In his most recent book, Paul Collier sets out to explore our changing relationship with planet Earth in light of the increasingly political and economic implications of climate change and resource depletion.

Collier commands respect. He was Director of Development Research at the World Bank, and his previous book The Bottom Billion was well received. He analyses the desperate underbelly of the world’s population, suggesting that international aid is not the way to pull people out of poverty, instead favouring natural assets as the way to do it.

The Bottom Billion made some important points, but I wonder whether the topic that Collier grapples with in The Plundered Planet – essentially, how to reconcile the needs of the ever-growing population with a sustainable environmental future – would have been better approached in conjunction with an environmental economist like Partha Dasgupta, or the author of the Stern Review on the economics of climate change, Nicholas Stern.

Collier divides people involved in the Planet vs. Economy debate into two groups: the romantic, backward-looking environmentalists, and the mercenary ostriches with their heads in the sand. Admittedly, Collier says he is trying to close up the middle ground, proclaiming that environmentalists and economists “need each other”. This then, is the premise of The Plundered Planet.

Collier explains: “As an economist I have been reared to use the ethical framework of Utilitarianism”, with the benchmark for this being “to achieve the greatest happiness of the greatest number”. Though in places “the greatest happiness of the private enterprises” seemed more appropriate.

For me the book highlighted a gaping hole in the debate – where is the voice of the global South, whose residents account for 5/6 of the world’s population? There is an implication that both environmentalists and economists are Western.

“Ordinary people” can take responsibility for Nature, Collier says. But, he states, we need to slay “our middle-class love affair with peasant agriculture”. One could agree that the result of small-scale idyllic organic agriculture is often luxury goods, but Collier extrapolates his point to conclude that subsistence agriculture is “the romantic vision taken to its reductio ad absurdum”. Large, technologically sophisticated agro-companies are where we should head. There is no need to over-romanticise local self-sufficiency – we seem to have a tendency to do so, and it is not going to change the world – but Collier concludes this seemingly without consulting the planet’s bottom billion.

Collier gives practical and well-informed arguments – which also include evangelical trumpeting of GM foods, and slating of biofuels. But again, the lack of voice to the global South is evident. In criticising the GM ban in Europe, Collier argues how African governments followed suit so as not to be shut out of the European markets, concluding, “Africa needs all the help it can get”, and that the ban will ultimately damage Africa’s ability to feed herself. What he doesn’t mention is that African scientists in countries where the ban was recently lifted, including Kenya, are now carrying out their own context-specific GM research. Africa may need help – but that does not necessarily mean from speculating Western economists.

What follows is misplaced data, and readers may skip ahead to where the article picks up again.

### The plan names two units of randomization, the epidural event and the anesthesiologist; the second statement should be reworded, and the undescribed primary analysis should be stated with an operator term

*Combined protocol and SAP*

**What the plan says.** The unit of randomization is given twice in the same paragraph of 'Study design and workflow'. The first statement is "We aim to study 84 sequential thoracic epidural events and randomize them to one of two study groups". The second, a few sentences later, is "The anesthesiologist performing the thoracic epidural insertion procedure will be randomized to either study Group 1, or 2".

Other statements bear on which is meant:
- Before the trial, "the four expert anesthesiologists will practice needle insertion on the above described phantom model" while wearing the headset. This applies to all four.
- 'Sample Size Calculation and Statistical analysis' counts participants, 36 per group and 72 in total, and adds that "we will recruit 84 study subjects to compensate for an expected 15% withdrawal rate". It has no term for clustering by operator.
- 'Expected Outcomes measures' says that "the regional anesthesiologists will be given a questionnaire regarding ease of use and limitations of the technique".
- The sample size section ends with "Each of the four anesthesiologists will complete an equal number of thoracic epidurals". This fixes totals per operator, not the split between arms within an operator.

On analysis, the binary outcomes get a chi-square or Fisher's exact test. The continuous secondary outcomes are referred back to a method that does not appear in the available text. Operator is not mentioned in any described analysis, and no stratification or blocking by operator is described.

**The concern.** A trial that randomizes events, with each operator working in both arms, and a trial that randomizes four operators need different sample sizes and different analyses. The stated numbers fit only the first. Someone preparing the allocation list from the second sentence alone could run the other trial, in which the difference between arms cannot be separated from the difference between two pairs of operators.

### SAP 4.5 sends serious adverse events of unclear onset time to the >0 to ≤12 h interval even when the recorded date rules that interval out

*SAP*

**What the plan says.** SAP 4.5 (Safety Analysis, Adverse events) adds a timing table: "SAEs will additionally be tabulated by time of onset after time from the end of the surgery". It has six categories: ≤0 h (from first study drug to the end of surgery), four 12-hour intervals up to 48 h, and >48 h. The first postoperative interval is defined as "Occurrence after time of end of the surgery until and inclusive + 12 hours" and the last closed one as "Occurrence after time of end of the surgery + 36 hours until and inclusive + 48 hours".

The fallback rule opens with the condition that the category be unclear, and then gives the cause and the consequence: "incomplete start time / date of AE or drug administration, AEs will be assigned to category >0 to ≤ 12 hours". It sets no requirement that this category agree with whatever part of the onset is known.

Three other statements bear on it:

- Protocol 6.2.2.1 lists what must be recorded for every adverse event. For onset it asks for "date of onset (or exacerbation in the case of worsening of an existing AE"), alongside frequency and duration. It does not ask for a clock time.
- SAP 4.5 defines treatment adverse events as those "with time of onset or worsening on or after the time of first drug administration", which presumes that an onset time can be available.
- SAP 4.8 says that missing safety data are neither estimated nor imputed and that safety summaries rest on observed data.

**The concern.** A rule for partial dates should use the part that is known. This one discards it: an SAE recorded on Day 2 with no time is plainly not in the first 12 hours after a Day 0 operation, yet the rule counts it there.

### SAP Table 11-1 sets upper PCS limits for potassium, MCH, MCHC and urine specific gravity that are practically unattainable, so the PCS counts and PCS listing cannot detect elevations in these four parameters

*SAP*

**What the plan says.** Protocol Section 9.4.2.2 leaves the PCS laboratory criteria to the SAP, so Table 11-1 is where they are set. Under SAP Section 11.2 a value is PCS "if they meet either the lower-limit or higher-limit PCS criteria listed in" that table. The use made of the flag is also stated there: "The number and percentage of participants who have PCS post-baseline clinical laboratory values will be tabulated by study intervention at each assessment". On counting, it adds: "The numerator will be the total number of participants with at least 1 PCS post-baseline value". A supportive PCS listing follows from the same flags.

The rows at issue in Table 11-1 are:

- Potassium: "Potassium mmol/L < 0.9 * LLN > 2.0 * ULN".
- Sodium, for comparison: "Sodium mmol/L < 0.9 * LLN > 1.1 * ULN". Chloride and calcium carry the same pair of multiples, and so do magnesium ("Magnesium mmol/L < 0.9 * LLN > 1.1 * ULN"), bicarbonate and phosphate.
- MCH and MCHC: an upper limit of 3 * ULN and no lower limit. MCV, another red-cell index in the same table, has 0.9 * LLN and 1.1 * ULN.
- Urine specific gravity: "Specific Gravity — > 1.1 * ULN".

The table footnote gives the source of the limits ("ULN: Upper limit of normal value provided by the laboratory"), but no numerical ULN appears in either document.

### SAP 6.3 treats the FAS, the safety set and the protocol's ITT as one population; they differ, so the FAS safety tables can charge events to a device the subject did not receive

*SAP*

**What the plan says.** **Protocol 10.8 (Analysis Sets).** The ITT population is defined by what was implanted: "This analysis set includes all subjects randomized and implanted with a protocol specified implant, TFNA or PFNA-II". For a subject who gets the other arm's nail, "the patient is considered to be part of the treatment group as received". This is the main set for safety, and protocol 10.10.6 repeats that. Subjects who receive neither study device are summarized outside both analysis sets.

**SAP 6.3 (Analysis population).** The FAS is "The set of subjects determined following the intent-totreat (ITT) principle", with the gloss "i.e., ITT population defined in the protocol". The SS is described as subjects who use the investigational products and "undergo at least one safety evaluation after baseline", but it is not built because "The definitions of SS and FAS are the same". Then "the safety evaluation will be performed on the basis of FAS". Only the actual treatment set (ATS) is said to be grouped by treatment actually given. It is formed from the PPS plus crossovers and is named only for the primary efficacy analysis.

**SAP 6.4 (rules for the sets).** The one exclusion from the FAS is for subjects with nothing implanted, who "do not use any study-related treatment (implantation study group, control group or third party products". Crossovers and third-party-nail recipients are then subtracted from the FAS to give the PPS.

Collier suggests that resources do not need to be a burden if they are properly managed, for example with aid money funding ‘prospecting’ for resources, and then rights to resources being auctioned, the profits set aside for the future and to fund infrastructure. Auctioning rights to natural assets seems problematic, if not dangerous. He goes back to arguments from The Bottom Billion – that governance and corruption are a barrier to this sort of development. In The Plundered Planet, he adds environmentalists to the list of barriers.

Green is, in Collier’s view, GM crops and nuclear power. He would like the world to invest in the emerging markets rather than worrying about food miles – he explains that it uses less carbon to grow crops in the most favourable climate and then fly them where needed. I’m not sure – I’m not an economist.

But I am a resident of the planet, and for me the book highlighted the need for global dialogue, not more conventional neo-liberal economic debate. It may be a detailed handbook for the likes of economists in the West – and for them I hope it might question business as usual – but it is not a bottom-up guide to reconciling economic prosperity with the limits of Nature.

Elizabeth Wainwright is Resurgence magazine’s Deputy Editor. She has an MSc in International Development, and has spent time working in Africa for various organisations.